Our faith in the WC Workers Compensation Commission and its ability to properly apply statutory and applicable case law was once again confirmed with a recent decision I received on a denied repetitive trauma case. The Claimant, a 54 year old woman, had been with the employer for over 30 years. She had spent the last 12 years as a payroll entry clerk. She filed a claim alleging that she injured her neck and both arms, which occurred as follows: “Claimant developed bilateral carpal tunnel while working …as a date entry and payroll clerk”. She listed her date of “accident” as June 11, 2014. We denied the claim on statute of limitations, notice, and compensability. The hearing commissioner denied the claim based on notice and statute of limitations. She did not reach the issue of compensability.
42-15-20 (c) requires that an employee report a repetitive trauma injury to the employer within 90 days of the date the employee discovered or could have discovered by exercising reasonable diligence that her condition is compensable, unless reasonable excuse is made to the satisfaction of the Commission. The Commission also has to be satisfied that the employer has been prejudiced by the failure to provide timely notice. Current case law has defined when a claimant discovers her claim is compensable as when she either seeks medical treatment for it or misses time from work. After that point in time, a “triggering event,” she has 90 days to report the injury to the employer.
42-15-40 requires a Claimant to file a repetitive trauma claim within two years of the date she knew or should have known her claim was compensable. We have successfully been able to argue that the triggering event is the same as the notice statute.
The Claimant initially started complaining of work related back pain in July of 2011. Later that year, she was treated for neck and shoulder pain that she attributed to computer work. She consistently sought and received medical treatment for tingling, pain, and numbness down her right arm, and in March of 2013, she added tingling to the fingers of the right hand to the list of problems. The report from that time clearly stated that “she works at a desk/computer all day and feels this has exacerbated her symptoms.” In nearly all of the medical notes, she attributed her work activities as contributing to her condition. It was initially believed that her condition was related to cervical spine issues, and she underwent a cervical fusion in June of 2013. When her symptoms were not relieved, EMG/NCS studies were done, which confirmed carpel tunnel syndrome on the right, and a carpel tunnel release was done in February of 2014. The Claimant applied for and received short term disability for the time she missed from work.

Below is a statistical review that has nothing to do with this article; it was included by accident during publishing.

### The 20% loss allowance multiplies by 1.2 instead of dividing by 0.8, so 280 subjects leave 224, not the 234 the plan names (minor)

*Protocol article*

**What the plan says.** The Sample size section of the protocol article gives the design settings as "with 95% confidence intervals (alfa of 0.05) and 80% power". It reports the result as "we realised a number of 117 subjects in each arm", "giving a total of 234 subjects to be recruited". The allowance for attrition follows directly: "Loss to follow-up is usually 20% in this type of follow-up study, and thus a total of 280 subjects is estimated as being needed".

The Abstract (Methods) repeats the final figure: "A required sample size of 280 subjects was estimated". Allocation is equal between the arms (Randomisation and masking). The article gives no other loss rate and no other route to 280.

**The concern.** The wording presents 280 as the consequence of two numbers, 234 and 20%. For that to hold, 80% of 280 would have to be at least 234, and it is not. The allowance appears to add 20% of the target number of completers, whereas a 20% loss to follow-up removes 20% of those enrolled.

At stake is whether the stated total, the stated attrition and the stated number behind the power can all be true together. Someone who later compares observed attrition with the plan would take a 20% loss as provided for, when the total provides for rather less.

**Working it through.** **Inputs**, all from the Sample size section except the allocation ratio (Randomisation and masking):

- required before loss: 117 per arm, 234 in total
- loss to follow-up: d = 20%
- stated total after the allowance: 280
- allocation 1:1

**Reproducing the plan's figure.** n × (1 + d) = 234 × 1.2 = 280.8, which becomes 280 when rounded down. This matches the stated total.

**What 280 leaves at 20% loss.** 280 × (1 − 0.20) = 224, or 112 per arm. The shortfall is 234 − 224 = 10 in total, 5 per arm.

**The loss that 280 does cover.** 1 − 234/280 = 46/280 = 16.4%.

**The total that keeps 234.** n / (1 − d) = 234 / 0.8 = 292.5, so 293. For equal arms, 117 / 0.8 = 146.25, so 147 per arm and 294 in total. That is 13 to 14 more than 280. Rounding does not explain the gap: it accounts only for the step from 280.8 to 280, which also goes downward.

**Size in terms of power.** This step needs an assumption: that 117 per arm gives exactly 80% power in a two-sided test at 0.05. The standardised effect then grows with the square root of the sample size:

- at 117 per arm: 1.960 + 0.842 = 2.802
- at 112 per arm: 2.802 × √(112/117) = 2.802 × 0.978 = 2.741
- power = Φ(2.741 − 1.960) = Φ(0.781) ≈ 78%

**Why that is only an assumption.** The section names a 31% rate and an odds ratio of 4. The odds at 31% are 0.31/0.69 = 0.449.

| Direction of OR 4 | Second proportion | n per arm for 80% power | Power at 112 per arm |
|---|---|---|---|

The Claimant testified that she never really had neck pain, but had consistently had the same problem since 2011. The Claimant testified at the hearing that she had mentioned her pain to the plant nurse on several occasions, but there was no record of those complaints. The Form 50 was not filed until May 8, 2015.
The Claimant, through her attorney, argued that neither statute can begin to run until there is a definitive diagnosis. The Commission found that neither statute requires a definitive diagnosis for the time to begin to run.